The modern field of Demographic Gerontology began in the 1870's, with noted British skeptic William Thoms. He proposed a set of rules for judging whether a centenarian case was true or false, including the idea that if someone claimed to be, say, 113 now, you should check 13 years earlier to see if they celebrated their 100th birthday.

The field progressed sporadically over the years, with people from Young to Bowerman to Alexander Graham Bell investigating claims of extreme longevity, finding some to be false and others to be credible. However, this field remained a backwater until the 1970's.

As recently as 1973, National Geographic Magazine ran a story on the 140-year-olds of the Caucasus, USSR (later discredited), and the oldest living American was said to be "ex-slave" Charlie Smith, who was alleged to be 137 years old. Subsequently, a re-check by National Geographic's Prof. Alexander Leaf showed these claims to be false; he had noticed the 140-year old Lhaf Khasuria was claiming to be born before her mother! Meanwhile, the Charlie Smith claim was proven to be false in 1979, just six months before his death. His marriage license listed him as 35 on January 8, 1910, making him no older than 105 (and not an ex-slave) when he died in October 1979. Indeed, one should have suspected his tall-tale claims to have rode with Jesse James and other stories to have been made up.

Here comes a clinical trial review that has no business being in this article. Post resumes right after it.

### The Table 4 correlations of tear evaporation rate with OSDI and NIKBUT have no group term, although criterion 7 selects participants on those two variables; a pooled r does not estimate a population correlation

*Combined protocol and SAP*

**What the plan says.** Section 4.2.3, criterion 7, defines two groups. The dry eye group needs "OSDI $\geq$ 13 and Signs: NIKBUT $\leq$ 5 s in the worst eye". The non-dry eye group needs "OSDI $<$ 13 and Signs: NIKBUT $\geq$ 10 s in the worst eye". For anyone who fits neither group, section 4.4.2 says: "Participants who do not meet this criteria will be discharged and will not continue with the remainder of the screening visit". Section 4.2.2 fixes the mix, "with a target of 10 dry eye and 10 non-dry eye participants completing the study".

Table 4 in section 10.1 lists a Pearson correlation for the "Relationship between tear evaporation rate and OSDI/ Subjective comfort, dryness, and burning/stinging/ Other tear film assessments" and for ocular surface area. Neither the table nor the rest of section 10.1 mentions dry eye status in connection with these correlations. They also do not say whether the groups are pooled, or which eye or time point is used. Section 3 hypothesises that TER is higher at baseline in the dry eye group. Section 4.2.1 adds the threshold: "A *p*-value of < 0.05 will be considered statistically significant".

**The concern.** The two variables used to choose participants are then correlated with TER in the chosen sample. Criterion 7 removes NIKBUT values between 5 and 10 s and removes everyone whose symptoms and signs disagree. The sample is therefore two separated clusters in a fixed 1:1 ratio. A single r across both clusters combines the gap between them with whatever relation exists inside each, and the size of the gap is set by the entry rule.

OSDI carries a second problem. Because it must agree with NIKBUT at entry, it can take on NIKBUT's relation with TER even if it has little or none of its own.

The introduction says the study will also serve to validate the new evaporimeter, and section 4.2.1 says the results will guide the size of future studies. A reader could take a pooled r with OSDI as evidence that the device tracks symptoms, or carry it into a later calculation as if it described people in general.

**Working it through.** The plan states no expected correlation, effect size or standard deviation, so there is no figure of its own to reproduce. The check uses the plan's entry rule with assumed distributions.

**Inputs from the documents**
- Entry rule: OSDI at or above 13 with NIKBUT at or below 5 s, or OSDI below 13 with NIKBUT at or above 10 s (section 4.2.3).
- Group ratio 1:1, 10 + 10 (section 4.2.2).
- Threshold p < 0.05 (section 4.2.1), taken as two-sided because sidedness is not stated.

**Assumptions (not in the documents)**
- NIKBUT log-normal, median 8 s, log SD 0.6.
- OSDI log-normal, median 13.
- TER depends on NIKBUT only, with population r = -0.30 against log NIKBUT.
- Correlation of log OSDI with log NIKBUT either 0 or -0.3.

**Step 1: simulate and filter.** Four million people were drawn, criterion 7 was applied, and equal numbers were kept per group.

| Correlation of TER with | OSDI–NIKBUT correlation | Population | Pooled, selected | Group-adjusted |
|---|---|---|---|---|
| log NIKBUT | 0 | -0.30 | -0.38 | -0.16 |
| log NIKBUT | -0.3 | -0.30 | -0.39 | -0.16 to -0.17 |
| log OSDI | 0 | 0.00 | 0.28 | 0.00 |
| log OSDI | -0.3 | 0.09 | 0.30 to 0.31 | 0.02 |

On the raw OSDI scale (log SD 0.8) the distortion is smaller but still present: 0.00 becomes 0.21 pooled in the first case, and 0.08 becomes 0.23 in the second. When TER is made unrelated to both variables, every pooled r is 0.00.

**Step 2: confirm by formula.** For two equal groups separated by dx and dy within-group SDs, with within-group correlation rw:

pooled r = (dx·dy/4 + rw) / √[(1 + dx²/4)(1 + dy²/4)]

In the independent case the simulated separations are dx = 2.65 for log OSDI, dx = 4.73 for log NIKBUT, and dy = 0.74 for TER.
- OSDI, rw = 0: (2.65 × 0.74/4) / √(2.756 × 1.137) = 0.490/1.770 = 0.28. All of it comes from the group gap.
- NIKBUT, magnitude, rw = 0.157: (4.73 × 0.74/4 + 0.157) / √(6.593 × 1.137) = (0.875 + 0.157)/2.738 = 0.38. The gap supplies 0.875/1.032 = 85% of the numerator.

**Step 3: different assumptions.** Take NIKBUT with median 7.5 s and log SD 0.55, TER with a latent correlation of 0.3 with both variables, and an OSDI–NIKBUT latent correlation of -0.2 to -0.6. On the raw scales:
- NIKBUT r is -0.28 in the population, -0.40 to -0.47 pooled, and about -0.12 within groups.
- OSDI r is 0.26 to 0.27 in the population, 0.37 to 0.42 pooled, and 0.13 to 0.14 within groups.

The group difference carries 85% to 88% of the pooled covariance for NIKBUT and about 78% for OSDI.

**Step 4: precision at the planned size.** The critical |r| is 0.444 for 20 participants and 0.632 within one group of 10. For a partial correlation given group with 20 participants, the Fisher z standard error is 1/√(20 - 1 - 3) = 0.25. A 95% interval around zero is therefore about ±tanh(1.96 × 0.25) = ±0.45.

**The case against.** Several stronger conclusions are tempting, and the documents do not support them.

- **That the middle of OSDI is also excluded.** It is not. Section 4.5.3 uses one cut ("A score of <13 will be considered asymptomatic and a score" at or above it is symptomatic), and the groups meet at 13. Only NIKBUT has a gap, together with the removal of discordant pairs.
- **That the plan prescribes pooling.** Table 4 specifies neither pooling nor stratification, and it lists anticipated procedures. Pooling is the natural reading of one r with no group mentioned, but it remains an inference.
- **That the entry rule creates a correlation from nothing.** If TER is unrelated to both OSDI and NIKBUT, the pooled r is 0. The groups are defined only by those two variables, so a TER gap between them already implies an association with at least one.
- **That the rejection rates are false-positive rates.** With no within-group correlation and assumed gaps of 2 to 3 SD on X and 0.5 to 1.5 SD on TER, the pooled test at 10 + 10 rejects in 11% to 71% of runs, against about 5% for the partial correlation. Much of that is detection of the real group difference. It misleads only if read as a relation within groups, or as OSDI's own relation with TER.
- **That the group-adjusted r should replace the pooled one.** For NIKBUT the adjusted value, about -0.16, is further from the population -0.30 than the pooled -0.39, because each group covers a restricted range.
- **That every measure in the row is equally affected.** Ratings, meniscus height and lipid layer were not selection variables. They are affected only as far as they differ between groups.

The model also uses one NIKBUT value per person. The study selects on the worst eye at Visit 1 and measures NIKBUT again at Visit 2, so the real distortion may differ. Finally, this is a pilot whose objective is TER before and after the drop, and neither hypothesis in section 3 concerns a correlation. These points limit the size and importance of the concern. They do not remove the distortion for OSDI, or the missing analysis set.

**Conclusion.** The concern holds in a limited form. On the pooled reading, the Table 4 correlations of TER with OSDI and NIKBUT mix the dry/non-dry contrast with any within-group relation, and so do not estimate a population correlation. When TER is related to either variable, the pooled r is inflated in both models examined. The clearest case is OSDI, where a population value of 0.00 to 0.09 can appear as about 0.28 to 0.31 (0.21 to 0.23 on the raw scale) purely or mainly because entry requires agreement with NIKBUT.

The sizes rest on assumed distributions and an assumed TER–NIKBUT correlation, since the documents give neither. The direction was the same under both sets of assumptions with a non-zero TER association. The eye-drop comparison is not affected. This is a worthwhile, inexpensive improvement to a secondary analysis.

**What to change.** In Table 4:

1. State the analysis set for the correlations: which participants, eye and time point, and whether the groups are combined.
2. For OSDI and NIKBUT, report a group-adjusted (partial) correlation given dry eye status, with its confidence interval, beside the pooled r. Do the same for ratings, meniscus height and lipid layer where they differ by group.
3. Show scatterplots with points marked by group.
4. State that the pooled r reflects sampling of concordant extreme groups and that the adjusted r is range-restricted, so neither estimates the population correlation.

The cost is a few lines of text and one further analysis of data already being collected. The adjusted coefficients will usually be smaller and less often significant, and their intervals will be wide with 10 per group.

Thus began a "new" era of skepticism, which Guinness instituted by giving the Guinness title to "fully verified" Mr. Shigechiyo Izumi, age 113. Izumi went on to live to 120, dying in 1986. The case was questioned in 1991; it seems that even some Japanese scholars believed that he was only 105 years old, having used the birth date of his elder brother. (The case remains unresolved as of today.)

Since 1986, no Guinness "world's oldest person" case has been questioned. Guinness gradually progressed to today's "three-document" standard which makes the inclusion of a false case now virtually impossible. However, the problem with the Guinness lists even today is that they list only the world's oldest person, maybe the oldest man, oldest American, oldest British person, etc. But, this system excludes second place, third place, and all the people aged 110 and over who might never reach the top of the list. Thus, in 1999 the Los Angeles Gerontology Research Group began publishing Mr. Louis Epstein's list of "Validated Supercentenarians," persons aged 110 or more, on their website. I joined in supporting this effort in July 1999, and fairly quickly a coalition of international demographic investigators coalesced.

If you were to look back at the 1999 list, you will notice it was not very long -- only 69 names. The European countries such as England and France began adding their cases first, and soon it was heavy with Europeans. This did not change until 2002, when the massive Kestenbaum Study was released, adding more than 262 U.S. cases. Also, research by myself and Mr. Epstein of New York has added dozens more U.S. cases.